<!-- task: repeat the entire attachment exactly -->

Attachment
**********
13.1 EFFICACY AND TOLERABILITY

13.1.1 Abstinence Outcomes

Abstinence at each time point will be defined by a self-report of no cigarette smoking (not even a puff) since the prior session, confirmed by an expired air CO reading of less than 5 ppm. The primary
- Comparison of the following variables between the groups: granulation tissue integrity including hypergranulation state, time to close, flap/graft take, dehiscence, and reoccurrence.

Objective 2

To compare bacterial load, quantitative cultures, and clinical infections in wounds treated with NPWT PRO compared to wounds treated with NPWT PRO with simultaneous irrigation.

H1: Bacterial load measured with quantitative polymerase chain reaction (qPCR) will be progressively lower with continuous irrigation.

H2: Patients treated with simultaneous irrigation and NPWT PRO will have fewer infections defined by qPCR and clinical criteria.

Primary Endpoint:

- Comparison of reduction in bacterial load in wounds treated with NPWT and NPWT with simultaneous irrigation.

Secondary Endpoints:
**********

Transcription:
13.1 EFFICACY AND TOLERABILITY

13.1.1 Abstinence Outcomes

Abstinence at each time point will be defined by a self-report of no cigarette smoking (not even a puff) since the prior session, confirmed by an expired air CO reading of less than 5 ppm. The primary
- Comparison of the following variables between the groups: granulation tissue integrity including hypergranulation state, time to close, flap/graft take, dehiscence, and reoccurrence.

Objective 2

To compare bacterial load, quantitative cultures, and clinical infections in wounds treated with NPWT PRO compared to wounds treated with NPWT PRO with simultaneous irrigation.

H1: Bacterial load measured with quantitative polymerase chain reaction (qPCR) will be progressively lower with continuous irrigation.

H2: Patients treated with simultaneous irrigation and NPWT PRO will have fewer infections defined by qPCR and clinical criteria.

Primary Endpoint:

- Comparison of reduction in bacterial load in wounds treated with NPWT and NPWT with simultaneous irrigation.

Secondary Endpoints: